vi.     Whereas the finite nature of the landmass of our lands limits the populations and markets of commerce, by extending the bonds of brotherhood to our geographic neighbors allows for extended opportunities and better execution of the kinetics of our economies through trade. This regional focus must foster and promote diverse economic stimuli.

xvi.   Whereas security of our homeland is inextricably linked to prosperity of the homeland, the economic and security interest of the region needs to be aligned under the same governance. Since economic crimes, including piracy and other forms of terrorism, can imperil the functioning of the wheels of commerce for all the citizenry, the accedence of this Federation must equip the security apparatus with the tools and techniques for predictive and proactive interdictions.

xxiii.  Whereas many countries in our region are dependent OverseasTerritory of imperial powers, the systems of governance can be instituted on a regional and local basis, rather than requiring oversight or accountability from distant masters far removed from their subjects of administration. The Federation must facilitate success in autonomous rule by sharing tools, systems and teamwork within the geographical region.

xxvi.  Whereas the Caribbean region must have new jobs to empower the engines of the economy and create the income sources for prosperity, and encourage the next generation to forge their dreams right at home, the Federation must therefore foster the development of new industries… In addition, the Federation must invigorate the enterprises related to existing industries … impacting the region with more jobs.

xxx.   Whereas the effects of globalization can be felt in every aspect of Caribbean life, from the acquisition of food and clothing, to the ubiquity of ICT, the region cannot only consume, it is imperative that our lands also produce and add to the international community, even if doing so requires some sacrifice and subsidy.

The CU mission is to implement the complete eco-system to expand interstate trade in the region. There are many strategies, tactics, implementations and advocacies that will facilitate this mission; a sample is detailed here:

Economic Principles – Economic Systems Influence Individual Choices Page 21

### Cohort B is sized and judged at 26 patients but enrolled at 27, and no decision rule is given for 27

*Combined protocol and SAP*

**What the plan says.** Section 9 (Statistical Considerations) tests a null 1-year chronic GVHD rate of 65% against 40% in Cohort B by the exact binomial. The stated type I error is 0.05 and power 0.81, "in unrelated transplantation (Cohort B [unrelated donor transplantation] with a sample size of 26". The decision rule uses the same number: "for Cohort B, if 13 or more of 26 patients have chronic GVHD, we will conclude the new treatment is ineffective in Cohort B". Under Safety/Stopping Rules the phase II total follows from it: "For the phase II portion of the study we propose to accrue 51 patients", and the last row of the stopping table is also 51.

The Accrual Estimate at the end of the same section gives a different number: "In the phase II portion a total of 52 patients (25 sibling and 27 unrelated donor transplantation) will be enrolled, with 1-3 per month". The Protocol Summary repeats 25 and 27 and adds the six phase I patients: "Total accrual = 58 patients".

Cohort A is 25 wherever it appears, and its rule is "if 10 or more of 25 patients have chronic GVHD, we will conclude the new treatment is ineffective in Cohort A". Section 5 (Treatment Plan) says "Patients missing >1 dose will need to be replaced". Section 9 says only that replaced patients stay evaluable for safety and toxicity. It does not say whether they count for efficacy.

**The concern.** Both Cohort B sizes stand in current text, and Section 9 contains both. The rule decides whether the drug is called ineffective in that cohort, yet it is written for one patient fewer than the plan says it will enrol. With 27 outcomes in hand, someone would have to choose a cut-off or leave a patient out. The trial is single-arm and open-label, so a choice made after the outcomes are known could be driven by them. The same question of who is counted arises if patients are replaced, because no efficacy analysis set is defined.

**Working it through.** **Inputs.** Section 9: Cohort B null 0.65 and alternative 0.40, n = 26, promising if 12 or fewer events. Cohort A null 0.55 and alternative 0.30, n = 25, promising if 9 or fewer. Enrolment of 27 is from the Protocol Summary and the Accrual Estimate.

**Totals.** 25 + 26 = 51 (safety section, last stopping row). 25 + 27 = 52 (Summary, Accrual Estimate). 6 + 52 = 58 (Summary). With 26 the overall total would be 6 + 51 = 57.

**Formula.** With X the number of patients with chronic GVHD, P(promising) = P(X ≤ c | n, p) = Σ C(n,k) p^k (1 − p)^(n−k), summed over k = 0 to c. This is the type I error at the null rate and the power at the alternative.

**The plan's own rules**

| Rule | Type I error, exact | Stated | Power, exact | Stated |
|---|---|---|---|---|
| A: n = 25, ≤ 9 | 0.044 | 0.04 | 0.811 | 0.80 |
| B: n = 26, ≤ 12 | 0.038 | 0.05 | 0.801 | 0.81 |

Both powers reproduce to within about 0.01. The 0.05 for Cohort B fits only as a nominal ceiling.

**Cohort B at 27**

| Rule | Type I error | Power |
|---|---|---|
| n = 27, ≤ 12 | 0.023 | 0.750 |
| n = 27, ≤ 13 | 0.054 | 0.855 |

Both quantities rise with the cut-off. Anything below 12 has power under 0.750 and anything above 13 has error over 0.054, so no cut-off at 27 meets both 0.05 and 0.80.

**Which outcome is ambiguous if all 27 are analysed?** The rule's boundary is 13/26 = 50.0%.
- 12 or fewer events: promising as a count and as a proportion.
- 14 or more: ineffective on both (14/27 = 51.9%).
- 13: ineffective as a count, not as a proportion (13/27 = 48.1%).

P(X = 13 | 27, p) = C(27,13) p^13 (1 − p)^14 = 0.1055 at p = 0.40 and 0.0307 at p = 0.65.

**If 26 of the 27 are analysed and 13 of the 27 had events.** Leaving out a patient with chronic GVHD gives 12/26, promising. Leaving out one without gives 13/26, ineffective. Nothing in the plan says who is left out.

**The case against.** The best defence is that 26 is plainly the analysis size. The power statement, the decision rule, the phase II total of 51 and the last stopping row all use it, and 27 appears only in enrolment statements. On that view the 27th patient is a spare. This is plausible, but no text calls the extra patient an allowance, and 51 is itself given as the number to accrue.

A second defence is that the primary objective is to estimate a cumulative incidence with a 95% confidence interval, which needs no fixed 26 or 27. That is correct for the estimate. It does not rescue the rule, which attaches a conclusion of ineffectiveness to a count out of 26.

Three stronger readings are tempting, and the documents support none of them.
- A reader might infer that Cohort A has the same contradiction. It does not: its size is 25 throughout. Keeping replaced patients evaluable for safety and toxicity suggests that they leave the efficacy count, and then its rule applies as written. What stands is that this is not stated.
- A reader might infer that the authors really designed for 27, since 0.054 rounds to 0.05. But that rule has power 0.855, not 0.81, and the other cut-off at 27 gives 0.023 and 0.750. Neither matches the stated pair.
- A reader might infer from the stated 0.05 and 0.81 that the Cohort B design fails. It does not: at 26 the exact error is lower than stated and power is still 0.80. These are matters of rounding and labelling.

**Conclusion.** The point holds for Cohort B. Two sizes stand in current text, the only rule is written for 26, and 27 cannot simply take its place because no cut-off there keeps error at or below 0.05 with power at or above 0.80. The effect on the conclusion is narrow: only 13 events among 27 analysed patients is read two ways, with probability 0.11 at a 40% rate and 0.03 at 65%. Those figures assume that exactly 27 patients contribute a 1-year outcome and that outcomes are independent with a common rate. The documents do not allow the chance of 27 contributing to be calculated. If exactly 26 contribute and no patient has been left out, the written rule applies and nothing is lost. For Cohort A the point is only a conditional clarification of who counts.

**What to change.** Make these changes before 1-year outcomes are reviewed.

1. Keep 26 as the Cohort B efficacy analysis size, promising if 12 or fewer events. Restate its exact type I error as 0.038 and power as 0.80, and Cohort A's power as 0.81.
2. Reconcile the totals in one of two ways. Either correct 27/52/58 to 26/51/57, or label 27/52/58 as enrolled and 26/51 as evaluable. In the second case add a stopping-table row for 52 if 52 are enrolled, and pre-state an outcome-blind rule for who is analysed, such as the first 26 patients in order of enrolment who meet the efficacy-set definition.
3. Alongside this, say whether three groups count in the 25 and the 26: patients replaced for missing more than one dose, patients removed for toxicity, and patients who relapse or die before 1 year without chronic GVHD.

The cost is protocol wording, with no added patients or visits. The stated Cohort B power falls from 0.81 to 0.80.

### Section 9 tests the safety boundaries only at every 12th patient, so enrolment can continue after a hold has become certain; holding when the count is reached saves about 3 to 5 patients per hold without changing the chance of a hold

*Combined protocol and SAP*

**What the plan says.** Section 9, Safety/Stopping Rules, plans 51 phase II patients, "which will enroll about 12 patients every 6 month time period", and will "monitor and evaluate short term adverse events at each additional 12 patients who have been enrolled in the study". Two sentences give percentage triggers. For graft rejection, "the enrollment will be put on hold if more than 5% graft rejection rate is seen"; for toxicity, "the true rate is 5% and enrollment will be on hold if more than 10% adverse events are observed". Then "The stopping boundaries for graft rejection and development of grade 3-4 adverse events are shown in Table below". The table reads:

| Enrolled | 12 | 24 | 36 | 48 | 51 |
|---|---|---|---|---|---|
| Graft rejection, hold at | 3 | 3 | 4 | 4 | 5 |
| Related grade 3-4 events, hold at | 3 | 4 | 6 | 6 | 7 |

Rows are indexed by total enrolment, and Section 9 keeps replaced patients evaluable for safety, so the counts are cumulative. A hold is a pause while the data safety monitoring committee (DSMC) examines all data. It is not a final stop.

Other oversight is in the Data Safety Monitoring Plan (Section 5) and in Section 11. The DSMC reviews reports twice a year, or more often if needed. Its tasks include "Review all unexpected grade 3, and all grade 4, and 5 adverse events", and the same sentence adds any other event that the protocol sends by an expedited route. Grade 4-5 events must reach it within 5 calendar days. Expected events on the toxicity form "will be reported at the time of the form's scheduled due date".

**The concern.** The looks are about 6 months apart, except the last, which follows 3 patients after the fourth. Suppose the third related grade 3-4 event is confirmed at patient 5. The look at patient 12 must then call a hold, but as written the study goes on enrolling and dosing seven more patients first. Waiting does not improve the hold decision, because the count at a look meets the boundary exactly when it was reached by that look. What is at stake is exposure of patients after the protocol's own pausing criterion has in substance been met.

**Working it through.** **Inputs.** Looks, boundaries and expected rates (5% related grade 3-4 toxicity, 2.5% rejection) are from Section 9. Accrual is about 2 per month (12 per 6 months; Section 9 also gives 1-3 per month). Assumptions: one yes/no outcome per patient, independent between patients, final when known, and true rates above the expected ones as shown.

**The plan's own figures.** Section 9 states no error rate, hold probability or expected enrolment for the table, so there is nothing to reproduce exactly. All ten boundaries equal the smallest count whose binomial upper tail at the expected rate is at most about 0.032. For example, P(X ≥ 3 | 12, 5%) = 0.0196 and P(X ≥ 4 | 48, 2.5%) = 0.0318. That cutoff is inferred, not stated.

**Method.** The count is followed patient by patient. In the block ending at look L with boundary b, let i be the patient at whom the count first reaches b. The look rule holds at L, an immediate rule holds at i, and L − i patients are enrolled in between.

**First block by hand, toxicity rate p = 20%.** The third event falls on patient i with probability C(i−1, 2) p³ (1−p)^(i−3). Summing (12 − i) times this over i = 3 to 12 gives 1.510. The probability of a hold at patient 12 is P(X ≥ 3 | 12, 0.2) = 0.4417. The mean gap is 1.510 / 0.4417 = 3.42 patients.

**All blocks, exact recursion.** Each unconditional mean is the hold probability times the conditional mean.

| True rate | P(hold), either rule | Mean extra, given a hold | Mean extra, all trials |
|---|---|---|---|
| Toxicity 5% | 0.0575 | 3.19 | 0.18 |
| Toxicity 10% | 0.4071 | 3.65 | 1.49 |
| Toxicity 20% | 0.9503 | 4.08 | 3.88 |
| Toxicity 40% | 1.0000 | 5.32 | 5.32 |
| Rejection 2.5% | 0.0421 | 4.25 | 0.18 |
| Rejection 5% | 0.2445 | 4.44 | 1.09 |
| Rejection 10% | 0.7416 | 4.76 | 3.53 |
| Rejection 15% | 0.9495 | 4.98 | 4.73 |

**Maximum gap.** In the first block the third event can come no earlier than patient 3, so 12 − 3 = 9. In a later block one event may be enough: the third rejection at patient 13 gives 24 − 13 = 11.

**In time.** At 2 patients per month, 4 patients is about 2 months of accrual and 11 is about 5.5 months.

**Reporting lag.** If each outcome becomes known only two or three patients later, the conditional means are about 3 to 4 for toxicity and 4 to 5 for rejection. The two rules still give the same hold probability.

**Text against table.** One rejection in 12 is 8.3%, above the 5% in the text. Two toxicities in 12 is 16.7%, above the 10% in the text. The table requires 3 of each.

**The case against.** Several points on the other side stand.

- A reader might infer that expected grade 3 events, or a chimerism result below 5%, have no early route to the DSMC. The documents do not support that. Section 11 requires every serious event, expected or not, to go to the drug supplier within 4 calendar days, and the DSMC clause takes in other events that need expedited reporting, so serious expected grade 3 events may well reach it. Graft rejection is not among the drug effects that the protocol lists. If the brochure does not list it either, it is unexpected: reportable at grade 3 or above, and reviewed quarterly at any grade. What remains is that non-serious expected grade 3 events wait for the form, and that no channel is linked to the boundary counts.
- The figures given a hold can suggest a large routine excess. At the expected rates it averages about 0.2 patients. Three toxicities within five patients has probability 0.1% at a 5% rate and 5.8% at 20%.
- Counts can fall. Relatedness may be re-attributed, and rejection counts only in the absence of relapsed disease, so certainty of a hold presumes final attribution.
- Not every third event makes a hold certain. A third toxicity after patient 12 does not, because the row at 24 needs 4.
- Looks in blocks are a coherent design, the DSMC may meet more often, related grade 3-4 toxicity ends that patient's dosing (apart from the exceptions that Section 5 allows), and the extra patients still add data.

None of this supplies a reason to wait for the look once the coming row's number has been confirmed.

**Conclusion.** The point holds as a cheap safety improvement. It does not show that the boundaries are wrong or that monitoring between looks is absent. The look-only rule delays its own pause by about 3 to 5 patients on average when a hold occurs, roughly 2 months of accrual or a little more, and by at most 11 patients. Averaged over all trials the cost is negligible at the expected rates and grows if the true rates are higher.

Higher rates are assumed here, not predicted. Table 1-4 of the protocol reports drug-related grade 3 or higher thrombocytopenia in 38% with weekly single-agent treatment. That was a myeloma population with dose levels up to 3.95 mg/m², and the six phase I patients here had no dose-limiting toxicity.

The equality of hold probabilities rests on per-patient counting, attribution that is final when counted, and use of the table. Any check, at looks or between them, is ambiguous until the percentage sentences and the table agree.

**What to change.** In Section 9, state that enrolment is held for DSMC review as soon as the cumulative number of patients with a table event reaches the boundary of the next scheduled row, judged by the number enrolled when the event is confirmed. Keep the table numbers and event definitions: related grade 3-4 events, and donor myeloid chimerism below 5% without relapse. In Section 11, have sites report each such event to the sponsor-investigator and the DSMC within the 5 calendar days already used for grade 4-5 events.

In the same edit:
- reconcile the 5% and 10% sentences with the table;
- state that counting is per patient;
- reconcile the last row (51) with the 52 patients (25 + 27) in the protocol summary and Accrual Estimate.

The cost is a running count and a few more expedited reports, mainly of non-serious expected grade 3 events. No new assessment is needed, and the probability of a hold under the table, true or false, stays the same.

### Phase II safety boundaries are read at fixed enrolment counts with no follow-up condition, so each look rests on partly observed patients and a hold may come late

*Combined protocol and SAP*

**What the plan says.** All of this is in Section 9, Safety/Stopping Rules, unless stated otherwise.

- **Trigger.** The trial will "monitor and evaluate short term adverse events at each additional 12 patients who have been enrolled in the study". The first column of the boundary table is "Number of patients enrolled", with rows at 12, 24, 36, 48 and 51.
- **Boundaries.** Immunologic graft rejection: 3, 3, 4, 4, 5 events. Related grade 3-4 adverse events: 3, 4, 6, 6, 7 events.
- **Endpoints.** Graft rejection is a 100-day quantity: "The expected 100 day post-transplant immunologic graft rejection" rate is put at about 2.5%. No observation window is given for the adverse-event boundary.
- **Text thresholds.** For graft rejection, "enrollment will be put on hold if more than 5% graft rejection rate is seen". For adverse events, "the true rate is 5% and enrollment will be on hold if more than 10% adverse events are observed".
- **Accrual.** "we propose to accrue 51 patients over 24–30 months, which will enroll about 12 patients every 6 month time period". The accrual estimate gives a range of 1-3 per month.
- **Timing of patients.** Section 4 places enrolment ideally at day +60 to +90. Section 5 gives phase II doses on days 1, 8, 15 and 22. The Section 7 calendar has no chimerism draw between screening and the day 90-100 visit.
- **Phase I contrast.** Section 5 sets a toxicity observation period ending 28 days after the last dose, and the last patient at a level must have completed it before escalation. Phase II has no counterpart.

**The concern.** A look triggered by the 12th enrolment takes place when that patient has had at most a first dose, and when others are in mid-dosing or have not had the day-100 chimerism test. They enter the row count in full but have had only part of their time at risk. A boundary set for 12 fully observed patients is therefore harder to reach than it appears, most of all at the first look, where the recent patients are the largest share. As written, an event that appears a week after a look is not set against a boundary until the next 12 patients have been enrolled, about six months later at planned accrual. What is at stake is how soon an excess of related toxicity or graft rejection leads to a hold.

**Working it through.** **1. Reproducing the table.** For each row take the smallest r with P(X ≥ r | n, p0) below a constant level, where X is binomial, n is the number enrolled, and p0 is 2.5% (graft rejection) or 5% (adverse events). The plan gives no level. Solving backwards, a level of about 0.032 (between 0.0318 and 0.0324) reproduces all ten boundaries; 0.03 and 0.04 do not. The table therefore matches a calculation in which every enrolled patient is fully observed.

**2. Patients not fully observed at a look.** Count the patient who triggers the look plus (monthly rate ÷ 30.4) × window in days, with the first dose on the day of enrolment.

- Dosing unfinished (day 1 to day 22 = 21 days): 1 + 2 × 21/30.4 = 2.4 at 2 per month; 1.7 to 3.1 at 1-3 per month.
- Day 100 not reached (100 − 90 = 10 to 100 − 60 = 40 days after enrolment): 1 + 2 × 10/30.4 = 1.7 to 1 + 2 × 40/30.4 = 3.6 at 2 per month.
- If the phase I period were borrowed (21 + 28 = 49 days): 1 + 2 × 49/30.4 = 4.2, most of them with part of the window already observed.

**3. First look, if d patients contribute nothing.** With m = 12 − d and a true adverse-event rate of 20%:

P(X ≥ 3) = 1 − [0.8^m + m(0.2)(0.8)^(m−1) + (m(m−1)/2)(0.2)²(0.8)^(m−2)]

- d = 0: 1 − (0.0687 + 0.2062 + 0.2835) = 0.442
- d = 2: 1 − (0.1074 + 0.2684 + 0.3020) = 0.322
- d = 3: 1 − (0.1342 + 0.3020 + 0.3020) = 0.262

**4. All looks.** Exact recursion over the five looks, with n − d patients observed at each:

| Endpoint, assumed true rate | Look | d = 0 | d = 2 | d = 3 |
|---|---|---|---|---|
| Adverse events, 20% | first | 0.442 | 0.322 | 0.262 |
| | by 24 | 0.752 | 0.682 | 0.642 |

Economic Principles – People Choose because Resources are Limited Page 21
Economic Principles – All Choices Involve Costs Page 21
Economic Principles – People Respond to Incentives Page 21
Economic Principles – Voluntary Trade Creates Wealth Page 21
Community Ethos – Job Multiplier Page 22
Community Ethos – Lean Operations Page 24
Community Ethos – Return on Investments Page 24
Community Ethos – Cooperatives Page 25
Community Ethos – Ways to Impact the Future Page 26
Community Ethos – Ways to Improve Sharing Page 35
Community Ethos – Ways to Impact the Greater Good Page 37
Tactical – Separation of Powers – Homeland Security Page 75
Tactical – Separation of Powers – Department of Commerce – Interstate Commerce Page 79
Tactical – Separation of Powers – Department of Transportation – Turnpike Operations Page 84
Implementation – Security Initiatives at Start-up – Command-and-Control Page 103
Implementation – Ways to Benefit from Globalization Page 119
Planning – 10 Big Ideas for the Caribbean – Union Atlantic Turnpike Page 127
Planning – Ways to Improve Trade Page 128
Planning – Ways to Improve Interstate Commerce Page 129
Advocacy – Ways to Grow the Economy Page 151
Advocacy – Ways to Create Jobs Page 152
Advocacy – Ways to Improve Governance Page 168
Advocacy – Ways to Improve Local Government Page 169
Advocacy – Ways to Foster Cooperatives Page 176
Advocacy – Ways to Improve Homeland Security Page 180
Advocacy – Ways to Improve Intelligence Gathering & Analysis Page 182
Advocacy – Ways to Better Manage Natural Resources Page 183
Advocacy – Ways to Foster Technology Page 197
Advocacy – Ways to Impact Main Street Page 201
Advocacy – Ways to Improve Transportation Page 205
Advocacy – Ways to Develop the Auto Industry Page 206
Advocacy – Ways to Impact Urban Living – Transit Options Page 234
Appendix – Alaska Marine Highway System Page 280

The world is preparing for changes to more efficient border crossing and customs operations, as demonstrated in Detroit. This is a tenet of globalization: less Customs duties-less barriers, plus easier access to foreign markets, customers and patrons. The Caribbean must compete better in this global marketplace by first optimizing interstate trade in the regional market. This blog commentary touches on many related issues and subjects that affect planning for Caribbean empowerment in this trade and transportation industry-space. Many of these issues were elaborated upon in these previous blog/commentaries: